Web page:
“It comes to this, then,” said Clark frankly, “you will bankrupt the paper in thirty days. We might as well face that future fact.”
“I don’t think we shall. Will you stay by the news until it is bankrupt?” asked Norman with a strange smile.
“Mr. Norman, I don’t understand you. You are not the same man this week that I always knew before.”
“I don’t know myself either, Clark. Something remarkable has caught me up and borne me on. But I was never more convinced of final success and power for the paper. You have not answered my question. Will you stay with me?”
Sunday morning dawned again on Raymond, and Henry Maxwell’s church was again crowded. Before the service began Edward Norman attracted great attention. He sat quietly in his usual place about three seats from the pulpit. The Sunday morning issue of the news containing the statement of its discontinuance had been expressed in such remarkable language that every reader was struck by it. No such series of distinct sensations had ever disturbed the usual business custom of Raymond. The events connected with the news were not all. People were eagerly talking about strange things done during the week by Alexander Powers at the railroad shops, and Milton Wright in his stores on the avenue. The service progressed upon a distinct wave of excitement in the pews. Henry Maxwell faced it all with a calmness which indicated a strength and purpose more than usual. His prayers were very helpful. His sermon was not so easy to describe. How would a minister be apt to preach to his people if he came before them after an entire week of eager asking, “How would Jesus preach? What would He probably say?” It is very certain that he did not preach as he had done two Sundays before. Tuesday of the past week he had stood by the grave of the dead stranger and said the words, “Earth to earth, ashes to ashes, dust to dust,” and still he was moved by the spirit of a deeper impulse than he could measure as he thought of his people and yearned for the Christ message when he should be in his pulpit again.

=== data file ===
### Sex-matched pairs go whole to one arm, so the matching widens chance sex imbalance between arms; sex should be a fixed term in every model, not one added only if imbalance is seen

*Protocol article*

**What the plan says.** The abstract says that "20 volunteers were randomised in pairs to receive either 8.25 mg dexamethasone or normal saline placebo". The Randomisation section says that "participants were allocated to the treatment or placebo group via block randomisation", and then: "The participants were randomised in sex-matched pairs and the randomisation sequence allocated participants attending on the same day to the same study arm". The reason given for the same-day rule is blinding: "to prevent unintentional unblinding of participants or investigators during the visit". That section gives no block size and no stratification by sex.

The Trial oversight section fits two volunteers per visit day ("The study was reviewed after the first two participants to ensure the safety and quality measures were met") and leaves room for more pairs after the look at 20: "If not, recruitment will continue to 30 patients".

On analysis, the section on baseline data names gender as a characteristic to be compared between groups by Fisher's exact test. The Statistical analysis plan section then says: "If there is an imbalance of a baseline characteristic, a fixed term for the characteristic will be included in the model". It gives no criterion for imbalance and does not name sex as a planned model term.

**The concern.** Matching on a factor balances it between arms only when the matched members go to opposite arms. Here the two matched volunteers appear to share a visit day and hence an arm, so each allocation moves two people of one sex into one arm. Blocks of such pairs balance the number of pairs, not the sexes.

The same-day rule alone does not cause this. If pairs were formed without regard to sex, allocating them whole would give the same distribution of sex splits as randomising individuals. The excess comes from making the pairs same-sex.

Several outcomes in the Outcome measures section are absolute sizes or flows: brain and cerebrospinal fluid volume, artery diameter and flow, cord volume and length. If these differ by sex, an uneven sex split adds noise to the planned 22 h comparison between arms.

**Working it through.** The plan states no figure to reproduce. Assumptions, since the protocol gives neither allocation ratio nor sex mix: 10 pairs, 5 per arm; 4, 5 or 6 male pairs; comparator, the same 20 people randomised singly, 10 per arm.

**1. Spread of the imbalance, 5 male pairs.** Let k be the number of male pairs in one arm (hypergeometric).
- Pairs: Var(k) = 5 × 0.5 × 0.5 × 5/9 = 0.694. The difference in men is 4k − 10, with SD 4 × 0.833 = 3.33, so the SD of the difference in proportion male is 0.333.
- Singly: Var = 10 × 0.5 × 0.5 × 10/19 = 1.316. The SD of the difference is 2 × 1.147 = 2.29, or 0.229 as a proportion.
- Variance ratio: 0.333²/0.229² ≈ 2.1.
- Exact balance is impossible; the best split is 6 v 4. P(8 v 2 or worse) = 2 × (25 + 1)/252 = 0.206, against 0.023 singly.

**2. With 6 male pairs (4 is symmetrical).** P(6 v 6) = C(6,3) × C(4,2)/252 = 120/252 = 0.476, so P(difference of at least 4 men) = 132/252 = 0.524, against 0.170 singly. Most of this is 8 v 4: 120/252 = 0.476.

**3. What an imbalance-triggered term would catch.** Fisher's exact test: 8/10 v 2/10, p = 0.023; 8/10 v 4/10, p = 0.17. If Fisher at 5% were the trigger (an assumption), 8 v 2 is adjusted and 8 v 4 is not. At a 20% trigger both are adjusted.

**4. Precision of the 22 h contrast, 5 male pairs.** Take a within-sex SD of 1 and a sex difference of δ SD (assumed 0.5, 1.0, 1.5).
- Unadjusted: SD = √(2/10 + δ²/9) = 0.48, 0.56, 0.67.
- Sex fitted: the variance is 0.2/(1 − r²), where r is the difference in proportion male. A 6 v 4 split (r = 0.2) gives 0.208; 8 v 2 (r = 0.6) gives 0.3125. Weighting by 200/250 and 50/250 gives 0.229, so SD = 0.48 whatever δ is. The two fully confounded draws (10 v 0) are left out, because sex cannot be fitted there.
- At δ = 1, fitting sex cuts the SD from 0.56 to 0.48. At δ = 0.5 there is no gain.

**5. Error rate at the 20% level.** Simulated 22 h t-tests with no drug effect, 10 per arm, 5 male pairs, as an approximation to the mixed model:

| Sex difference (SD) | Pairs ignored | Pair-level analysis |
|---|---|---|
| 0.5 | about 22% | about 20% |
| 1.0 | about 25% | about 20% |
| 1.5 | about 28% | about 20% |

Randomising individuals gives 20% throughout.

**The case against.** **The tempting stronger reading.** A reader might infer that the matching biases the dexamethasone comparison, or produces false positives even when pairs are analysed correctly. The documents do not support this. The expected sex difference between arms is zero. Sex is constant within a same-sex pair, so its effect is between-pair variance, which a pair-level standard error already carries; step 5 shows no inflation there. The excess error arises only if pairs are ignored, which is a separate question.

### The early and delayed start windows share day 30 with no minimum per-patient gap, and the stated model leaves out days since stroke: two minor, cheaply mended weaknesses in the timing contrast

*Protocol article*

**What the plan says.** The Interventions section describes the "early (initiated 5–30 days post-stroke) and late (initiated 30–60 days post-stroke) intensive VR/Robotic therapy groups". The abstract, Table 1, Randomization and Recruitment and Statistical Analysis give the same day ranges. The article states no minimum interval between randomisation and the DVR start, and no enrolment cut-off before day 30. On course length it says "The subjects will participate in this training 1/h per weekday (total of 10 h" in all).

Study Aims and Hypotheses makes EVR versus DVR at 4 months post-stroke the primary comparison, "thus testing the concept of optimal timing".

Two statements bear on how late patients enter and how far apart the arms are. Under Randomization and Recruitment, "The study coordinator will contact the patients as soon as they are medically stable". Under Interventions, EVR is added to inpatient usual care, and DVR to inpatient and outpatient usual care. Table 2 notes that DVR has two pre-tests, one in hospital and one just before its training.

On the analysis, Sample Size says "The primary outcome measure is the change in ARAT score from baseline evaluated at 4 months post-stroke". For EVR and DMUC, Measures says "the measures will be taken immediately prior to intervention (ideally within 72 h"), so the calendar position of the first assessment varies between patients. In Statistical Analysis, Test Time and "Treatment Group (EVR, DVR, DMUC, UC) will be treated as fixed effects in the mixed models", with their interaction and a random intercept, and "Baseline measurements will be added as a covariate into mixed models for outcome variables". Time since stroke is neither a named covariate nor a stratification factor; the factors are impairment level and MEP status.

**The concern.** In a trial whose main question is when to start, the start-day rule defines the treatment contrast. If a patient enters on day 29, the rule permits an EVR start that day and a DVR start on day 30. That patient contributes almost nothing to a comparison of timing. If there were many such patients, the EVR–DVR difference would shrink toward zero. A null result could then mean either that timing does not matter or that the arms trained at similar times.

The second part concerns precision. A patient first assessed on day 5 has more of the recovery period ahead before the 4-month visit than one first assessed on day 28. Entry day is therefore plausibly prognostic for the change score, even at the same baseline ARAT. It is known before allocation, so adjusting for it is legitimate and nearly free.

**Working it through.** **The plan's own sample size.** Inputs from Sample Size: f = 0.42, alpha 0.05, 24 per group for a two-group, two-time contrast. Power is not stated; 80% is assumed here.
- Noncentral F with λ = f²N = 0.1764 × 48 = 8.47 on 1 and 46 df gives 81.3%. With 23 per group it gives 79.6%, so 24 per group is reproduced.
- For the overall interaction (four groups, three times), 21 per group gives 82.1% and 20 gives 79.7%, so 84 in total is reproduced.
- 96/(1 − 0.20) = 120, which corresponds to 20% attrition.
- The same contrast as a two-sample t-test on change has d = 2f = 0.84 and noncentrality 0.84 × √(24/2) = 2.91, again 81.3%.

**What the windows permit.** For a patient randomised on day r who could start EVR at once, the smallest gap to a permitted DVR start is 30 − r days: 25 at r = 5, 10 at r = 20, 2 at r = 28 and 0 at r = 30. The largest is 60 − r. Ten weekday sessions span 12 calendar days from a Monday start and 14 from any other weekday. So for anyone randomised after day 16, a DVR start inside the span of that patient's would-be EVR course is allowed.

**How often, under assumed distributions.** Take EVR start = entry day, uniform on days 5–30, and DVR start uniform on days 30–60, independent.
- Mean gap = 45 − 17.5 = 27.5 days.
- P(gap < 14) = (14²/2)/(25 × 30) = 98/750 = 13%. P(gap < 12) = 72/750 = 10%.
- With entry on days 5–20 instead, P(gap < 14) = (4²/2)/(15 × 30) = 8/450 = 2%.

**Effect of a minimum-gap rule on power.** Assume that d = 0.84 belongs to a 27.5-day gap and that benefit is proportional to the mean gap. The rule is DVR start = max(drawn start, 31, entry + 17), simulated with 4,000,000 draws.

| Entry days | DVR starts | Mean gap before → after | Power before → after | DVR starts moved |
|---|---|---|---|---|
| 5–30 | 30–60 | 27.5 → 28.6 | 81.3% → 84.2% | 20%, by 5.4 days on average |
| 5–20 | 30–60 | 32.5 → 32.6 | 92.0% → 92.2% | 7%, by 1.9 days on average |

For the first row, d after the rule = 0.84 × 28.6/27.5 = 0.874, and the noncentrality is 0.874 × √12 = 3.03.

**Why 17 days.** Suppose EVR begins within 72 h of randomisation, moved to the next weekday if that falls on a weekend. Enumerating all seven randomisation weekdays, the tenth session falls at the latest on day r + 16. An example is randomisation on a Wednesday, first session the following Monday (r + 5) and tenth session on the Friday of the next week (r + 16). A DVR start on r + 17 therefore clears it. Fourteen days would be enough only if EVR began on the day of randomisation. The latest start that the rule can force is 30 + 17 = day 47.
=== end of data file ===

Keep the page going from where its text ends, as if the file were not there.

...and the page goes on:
Now that Sunday had come and the people were there to hear, what would the Master tell them? He agonized over his preparation for them, and yet he knew he had not been able to fit his message into his ideal of the Christ. Nevertheless no one in the First Church could remember ever hearing such a sermon before. There was in it rebuke for sin, especially hypocrisy, there was definite rebuke of the greed of wealth and the selfishness of fashion, two things that First Church never heard rebuked this way before, and there was a love of his people that gathered new force as the sermon went on. When it was finished there were those who were saying in their hearts, “The Spirit moved that sermon.” And they were right.